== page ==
I stumbled upon the sublimely understated music of David M. Lewis when I was opening the Sunday line up at the Guildford Blues and Roots Explosion in 2007. The first thing that strikes the listener upon hearing Dirtbird is the unashamed and almost all pervasive use of very slow tempo – something that not many songwriters are brave enough to engage in, outside of the odd soppy ballad, let alone employ as a musical signature.

Dirtbird (Dave M. Lewis and Cathy English) at the Guildford Blues & Roots Explosion 2007

Dirtbird’s music is an exploration of the interaction of sound within the silence of vast spaces. This emerges in Dave’s lyrics as well, which tend to explore meaty universal themes – alienation, freedom, love and death – the songs of disembodied characters singing love songs to nature and hymns to elemental forces. You might describe it as secular holy music, or the songs of a true pagan (pagan being used here in it’s original sense of country dweller – someone in touch with the spirit of nature).

My introduction to the recordings of Dirtbird was 2007’s White Horse Road, which became an object of musical idolatry to me at the time. The subtle weaving of guitar, cello, and male and female vocals – not to mention the almost biblical themes, haunted me for a number of months. 2008’s Cathedral didn’t grab me in the same way, but then I was just in the first throws of fatherhood, and didn’t have the time to really devote to listening to it with the attention that it properly deserved.

Enter 2010’s The Traveller, Dirtbird’s 4th and possibly most intricate recording.

The Traveller (or any of Dirtbird’s albums for that matter) is not a CD to be played idly in the car, or while vacuuming the house. I know because I tried. It was only when I sat down and payed attention that I really heard the beautiful subtle nuances of Kramer’s production. It is therefore an album to drown in, via headphones or on a hi-fidelity sound system, in the dead silence of the night, or away from the unholy clamour of the noisy city.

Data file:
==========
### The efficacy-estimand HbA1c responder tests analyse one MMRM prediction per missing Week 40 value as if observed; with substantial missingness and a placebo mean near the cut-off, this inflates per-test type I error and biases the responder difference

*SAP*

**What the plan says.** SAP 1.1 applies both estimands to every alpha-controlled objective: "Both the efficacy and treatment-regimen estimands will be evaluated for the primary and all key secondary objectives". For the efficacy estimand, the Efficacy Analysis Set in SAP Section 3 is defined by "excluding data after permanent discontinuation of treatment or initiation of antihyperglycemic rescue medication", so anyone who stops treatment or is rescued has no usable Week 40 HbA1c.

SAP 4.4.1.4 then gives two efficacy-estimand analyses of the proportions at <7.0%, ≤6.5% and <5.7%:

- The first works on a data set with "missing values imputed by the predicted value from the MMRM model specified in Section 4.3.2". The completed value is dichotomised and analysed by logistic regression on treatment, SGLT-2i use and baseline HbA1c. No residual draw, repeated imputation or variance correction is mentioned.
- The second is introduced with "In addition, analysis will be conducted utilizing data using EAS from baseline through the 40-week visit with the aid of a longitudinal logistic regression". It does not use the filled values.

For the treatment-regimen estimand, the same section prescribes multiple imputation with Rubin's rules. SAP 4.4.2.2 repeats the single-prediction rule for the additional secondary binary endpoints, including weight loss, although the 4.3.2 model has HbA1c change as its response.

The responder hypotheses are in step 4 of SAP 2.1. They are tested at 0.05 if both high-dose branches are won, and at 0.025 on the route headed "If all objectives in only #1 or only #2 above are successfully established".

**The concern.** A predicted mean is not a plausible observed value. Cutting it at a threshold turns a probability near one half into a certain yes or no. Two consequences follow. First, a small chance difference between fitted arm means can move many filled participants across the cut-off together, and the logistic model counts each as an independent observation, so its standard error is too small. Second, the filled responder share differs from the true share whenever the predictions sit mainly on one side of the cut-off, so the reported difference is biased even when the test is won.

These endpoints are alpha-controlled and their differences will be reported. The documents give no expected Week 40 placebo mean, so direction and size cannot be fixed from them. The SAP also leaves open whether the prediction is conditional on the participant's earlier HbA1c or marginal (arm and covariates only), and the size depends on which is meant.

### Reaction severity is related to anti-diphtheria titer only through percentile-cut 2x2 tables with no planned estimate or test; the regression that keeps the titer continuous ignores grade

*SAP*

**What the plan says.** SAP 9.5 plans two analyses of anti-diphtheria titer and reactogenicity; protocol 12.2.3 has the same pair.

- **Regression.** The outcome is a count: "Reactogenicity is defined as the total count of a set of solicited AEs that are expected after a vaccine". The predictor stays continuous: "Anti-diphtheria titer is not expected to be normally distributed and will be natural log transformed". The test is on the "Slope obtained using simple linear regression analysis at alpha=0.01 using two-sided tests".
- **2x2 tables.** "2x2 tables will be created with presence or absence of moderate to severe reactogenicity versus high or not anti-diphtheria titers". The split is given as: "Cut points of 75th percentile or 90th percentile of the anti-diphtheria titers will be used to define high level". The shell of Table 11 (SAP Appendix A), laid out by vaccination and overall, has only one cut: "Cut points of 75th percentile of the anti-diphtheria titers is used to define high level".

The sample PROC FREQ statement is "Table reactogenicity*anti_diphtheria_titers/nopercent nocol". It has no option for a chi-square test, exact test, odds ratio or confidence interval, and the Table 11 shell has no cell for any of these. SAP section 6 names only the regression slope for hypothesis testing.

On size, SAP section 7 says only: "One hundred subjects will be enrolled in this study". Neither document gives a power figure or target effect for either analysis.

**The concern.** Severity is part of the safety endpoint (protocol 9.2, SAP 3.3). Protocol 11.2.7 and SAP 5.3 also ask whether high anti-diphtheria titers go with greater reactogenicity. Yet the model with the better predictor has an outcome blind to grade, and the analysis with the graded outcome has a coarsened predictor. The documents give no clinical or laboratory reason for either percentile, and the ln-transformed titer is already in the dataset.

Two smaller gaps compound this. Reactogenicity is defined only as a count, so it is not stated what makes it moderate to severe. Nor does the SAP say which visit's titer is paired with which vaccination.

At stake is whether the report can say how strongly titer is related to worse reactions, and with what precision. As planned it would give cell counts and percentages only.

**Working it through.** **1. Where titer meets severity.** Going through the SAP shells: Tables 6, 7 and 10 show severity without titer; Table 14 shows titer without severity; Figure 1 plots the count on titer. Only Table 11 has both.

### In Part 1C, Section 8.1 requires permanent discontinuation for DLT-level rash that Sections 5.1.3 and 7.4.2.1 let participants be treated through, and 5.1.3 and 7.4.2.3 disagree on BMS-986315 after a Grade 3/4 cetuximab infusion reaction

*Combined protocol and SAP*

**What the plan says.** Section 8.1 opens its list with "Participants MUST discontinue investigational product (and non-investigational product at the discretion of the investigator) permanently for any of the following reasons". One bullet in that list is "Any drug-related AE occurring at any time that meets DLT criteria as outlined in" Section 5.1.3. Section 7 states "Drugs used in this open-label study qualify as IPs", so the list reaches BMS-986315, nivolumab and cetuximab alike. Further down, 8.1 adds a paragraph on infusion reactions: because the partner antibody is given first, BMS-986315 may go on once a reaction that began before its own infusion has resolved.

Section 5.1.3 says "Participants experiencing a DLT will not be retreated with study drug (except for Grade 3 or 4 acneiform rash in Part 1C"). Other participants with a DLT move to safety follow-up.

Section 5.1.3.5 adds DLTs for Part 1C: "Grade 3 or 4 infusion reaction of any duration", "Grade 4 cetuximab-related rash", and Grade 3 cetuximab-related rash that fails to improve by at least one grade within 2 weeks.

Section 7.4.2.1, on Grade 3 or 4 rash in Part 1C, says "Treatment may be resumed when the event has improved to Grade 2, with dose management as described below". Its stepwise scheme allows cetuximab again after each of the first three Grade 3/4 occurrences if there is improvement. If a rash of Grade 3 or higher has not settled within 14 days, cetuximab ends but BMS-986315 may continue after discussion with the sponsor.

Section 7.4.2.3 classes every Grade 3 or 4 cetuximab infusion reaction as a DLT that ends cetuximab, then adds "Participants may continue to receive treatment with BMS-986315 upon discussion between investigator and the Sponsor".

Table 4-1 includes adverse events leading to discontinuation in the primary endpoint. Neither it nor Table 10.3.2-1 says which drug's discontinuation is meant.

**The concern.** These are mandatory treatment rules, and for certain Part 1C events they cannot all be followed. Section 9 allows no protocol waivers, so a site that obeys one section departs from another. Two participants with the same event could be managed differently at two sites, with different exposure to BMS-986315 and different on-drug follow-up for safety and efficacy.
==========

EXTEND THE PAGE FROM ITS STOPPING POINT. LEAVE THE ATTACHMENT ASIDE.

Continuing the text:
There is a sonic consistency in Dirtbird recorded output (at least in the 3 CD’s that I own). The sound is recognisably Dirtbird. One curious fact is that while there is a different female vocalist on each recording (Cathy English on White Horse Road, Victoria Moss on Cathedral, and Kimshar Wolfs on The Traveller) the vocal arrangement, and hence the overall sound, remains the same. Dave’s voice is distinctive and emotive, while the female backing, with its predominantly alto nuances and lovely washes of ‘Strain tends to be understated and supportive, only taking on their own idiosyncrasies in the odd song where the female voice takes the lead, such as the beautifully haunting “We Rise”.

That being said, there are other interesting departures from this formula that prick up your ears. “The Song to the Sea”, could have been plucked straight from some obscure medieval folk mass, with it’s beautiful middle-eastern modal melody and sweet close harmonies.

The addition of other instrumentation does not distract from the minimalist beauty of Dave’s songs – testament to Kramer’s skillful production. In fact on first listening (albeit in the car) I hardly noticed them at all. Now, after a number of careful listens and growing familiarity with the material, I can’t help but applaud the graceful addition that the subtle use of Richard Pleasance’s bass, Mary Thorpe’s drums and particularly Kristin Rule’s glorious cello adds to Dirtbird’s sound, without taking away from the minimalist largo ethic that is Dirtbird’s signature.

If you like music that is thoughtful, slow, sparse, emotive and open and you don’t mind waking in the middle of the night with a haunting line or lyric playing itself interminably inside your head then you will appreciate and come to love Dirtbird’s music as much as I do.

Visit Dirtbird’s myspace page to hear select tunes from this wonderful album.

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